3.4.3

Without stronger protection and confidentiality for sensitive data, the ambient network could become a totally transparent instrument for people (as is already the case for pets in the European identification system).

3.4.4

Above all, it is important to monitor the intersections where the disparate data comes together by regulating those which relate to objects and prohibiting those which relate to people. Data will only be disseminated if it has already been rendered anonymous, which removes the objections of those who refuse to give sociological data, for the sake of protecting their privacy. There is no need for people to give prior authorisation if data is made anonymous and translated into statistics before the results are published.

3.4.5

Legally defined confidential data will have to be protected by high-level encryption so that access will only be given to authorised people (or machines).

3.4.6

The question of whether the powerful ultra-high frequencies that will soon be widely used are harmless or involve some degree of risk is, as the Commission acknowledges, still open.

3.4.7

The legislation on the protection of workers against electro-magnetic waves is likely to be inadequate to cover permanent exposure to high and super-high frequencies. Studies in this area, focusing in principle on the possible impact of mobile telephones on users' health, have remained inconclusive. It is vital and urgent that research be conducted more rapidly and extensively into the risks and possible ways of countering them before some new-generation tags are developed in an uncontrolled way (9).

3.4.8

Rules, preferably global but at least European, must be established for the use of RFID tags, prioritising the right to the protection of privacy and using an approach that goes beyond ‘natural persons’, since current legislation is applied patchily and does not cover all the various situations connected with the current and future use of RFID tags and the Internet of Things.

3.5   The Internet of the Future:

3.5.1

To the extent that is possible to make medium-term forecasts in a field that is constantly evolving, it seems likely that the Internet of the future will be a combination of Web 3.0 and the Internet of Things.

3.5.2

Most of the various components of the Internet of the future either already exist, or are being perfected or implemented, meaning that the new Internet will soon be making its debut. Its new paradigm will redefine the place and role of pervasive networks in people's lives and economic growth on a scale that is still difficult to conceive but which may lead to major social change and be an unprecedented source of development for the businesses and countries which are able to master its vicissitudes, in other words, those who have already taken steps to make the requisite investments in research, training and establishing standards and new services. This could lead to changes in economic and scientific power balances at global level. It is a challenge Europe cannot avoid.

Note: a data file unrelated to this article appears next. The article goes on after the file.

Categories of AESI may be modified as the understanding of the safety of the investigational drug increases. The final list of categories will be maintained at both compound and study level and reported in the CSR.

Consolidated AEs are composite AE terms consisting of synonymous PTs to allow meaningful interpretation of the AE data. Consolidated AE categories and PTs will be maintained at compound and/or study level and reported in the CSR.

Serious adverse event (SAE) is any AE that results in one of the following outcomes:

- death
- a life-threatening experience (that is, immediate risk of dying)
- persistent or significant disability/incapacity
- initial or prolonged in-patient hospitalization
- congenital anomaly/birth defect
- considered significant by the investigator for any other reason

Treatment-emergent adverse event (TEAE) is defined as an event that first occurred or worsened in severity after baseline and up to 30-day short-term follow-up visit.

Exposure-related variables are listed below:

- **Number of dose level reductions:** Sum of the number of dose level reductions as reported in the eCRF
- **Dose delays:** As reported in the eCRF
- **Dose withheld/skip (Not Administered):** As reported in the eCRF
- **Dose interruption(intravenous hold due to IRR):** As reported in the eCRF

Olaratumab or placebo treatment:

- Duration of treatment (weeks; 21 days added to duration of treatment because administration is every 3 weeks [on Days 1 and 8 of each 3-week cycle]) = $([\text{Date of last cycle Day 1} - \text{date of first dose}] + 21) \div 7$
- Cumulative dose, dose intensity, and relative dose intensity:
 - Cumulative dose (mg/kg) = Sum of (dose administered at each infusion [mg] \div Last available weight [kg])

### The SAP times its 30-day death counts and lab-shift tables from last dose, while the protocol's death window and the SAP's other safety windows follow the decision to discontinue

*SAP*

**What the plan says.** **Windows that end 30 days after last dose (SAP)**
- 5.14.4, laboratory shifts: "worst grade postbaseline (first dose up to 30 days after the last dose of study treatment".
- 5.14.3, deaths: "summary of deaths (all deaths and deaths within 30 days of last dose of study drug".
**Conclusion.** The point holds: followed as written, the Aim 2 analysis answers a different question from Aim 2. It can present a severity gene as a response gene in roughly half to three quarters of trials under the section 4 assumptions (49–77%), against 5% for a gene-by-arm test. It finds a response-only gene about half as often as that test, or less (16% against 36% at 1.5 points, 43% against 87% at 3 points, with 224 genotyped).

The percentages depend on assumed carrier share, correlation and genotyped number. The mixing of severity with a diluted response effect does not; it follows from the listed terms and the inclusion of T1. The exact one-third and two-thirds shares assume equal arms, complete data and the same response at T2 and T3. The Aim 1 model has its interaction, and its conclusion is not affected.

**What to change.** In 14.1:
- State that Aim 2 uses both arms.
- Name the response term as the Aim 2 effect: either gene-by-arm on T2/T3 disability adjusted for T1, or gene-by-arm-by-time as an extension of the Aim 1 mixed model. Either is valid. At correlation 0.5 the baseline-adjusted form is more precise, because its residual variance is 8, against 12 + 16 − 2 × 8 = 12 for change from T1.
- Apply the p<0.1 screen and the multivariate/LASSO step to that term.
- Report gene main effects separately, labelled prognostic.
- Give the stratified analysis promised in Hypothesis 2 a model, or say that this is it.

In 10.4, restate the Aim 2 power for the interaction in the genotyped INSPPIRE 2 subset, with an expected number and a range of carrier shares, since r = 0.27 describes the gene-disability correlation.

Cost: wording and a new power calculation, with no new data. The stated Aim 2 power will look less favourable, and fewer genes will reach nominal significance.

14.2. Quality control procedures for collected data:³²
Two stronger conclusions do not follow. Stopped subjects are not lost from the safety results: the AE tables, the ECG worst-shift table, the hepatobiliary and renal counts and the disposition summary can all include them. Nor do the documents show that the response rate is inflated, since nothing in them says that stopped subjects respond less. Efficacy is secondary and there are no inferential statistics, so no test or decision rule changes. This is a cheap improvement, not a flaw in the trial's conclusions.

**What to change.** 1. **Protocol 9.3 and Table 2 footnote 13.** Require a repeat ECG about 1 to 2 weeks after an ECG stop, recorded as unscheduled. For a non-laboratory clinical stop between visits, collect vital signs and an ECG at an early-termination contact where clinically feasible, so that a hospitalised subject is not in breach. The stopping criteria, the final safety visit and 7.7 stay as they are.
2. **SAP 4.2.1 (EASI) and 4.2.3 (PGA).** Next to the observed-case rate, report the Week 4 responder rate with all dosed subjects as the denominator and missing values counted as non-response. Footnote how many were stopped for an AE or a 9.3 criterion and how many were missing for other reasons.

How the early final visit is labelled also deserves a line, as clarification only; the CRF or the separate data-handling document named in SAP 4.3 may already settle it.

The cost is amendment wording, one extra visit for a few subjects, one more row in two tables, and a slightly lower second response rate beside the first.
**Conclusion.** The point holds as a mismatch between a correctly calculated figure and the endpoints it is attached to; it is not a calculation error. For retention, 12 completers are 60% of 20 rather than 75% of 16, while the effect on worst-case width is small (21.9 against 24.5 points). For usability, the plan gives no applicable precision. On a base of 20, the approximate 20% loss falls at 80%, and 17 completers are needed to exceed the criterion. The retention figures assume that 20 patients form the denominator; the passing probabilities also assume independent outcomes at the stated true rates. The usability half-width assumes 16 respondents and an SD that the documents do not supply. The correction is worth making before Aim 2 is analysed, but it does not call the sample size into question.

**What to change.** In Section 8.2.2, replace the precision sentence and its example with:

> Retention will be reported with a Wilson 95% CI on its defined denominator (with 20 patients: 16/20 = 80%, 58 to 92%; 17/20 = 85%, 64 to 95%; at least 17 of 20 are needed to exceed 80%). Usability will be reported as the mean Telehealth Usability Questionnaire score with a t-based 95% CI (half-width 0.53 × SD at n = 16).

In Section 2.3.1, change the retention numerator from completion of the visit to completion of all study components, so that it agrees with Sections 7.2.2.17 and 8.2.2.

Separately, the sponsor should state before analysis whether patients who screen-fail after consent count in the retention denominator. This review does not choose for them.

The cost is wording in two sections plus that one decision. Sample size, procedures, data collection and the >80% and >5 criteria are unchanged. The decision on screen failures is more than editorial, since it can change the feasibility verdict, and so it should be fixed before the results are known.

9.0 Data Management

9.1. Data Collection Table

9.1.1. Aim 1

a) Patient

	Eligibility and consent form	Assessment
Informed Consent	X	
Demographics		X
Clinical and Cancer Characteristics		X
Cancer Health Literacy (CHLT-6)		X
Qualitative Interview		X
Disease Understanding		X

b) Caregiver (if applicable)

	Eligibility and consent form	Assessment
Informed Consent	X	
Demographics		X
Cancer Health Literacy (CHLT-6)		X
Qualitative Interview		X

3.5.3

Lastly, the Internet of Things represents a fusion of the physical and digital, the real and virtual worlds. Smart objects are fully incorporated into the ambient ubiquitous network, and will occupy a far greater place than in the humanist participatory Web 2.0, which will be dissolved into and become part of the wider and larger scale network.

3.5.4

Finally, the new network poses problems of governance in view of its scale and new content, the requirements of finding hundreds of billions of names and the universal standards which will need to be used. RFIDs are currently regulated through private standards and commercial relations with global EPC, but will this continue to be a practical solution when the Internet of the future is fully developed?

Brussels, 18 September 2008.

The President

of the European Economic and Social Committee

Dimitris DIMITRIADIS


(1)  COM(2007) 96 final, Communication from the Commission to the European Parliament, the Council, the European Economic and Social Committee and the Committee of the Regions — Radio Frequency Identification (RFID) in Europe: steps towards a policy framework.

(2)  See Towards an RFID policy for Europe, Workshop report, Maarten Van De Voort, Andreas Ligtvoet, 31 August 2006.

(3)  Such as the EESC opinion, on Radio Frequency Identification (RFID), rapporteur Mr Morgan, OJ C 256 of 27.10.2007, p. 66 — TEN/293.

(4)  Communication on Preparing Europe's digital future: i2010 Mid-Term Review COM(2008) 199 final.

(5)  Internet Protocol version 6.

(6)  Hypertext Transfer Protocol (HTTP) is a communications protocol for the transfer of information on intranets and the World Wide Web. Its original purpose was to provide a way to publish and retrieve hypertext pages over the Internet.

(7)  Radio Frequency IDentification.

(8)  Stanford University is launching a new laboratory, the ‘Pervasive Parallelism Lab’ funded by the key IT companies in the USA, including HP, IBM and Intel.

(9)  A British scientific study on mobile phones has demonstrated over several years that they are harmless. The report can be found at

http://www.mthr.org.uk.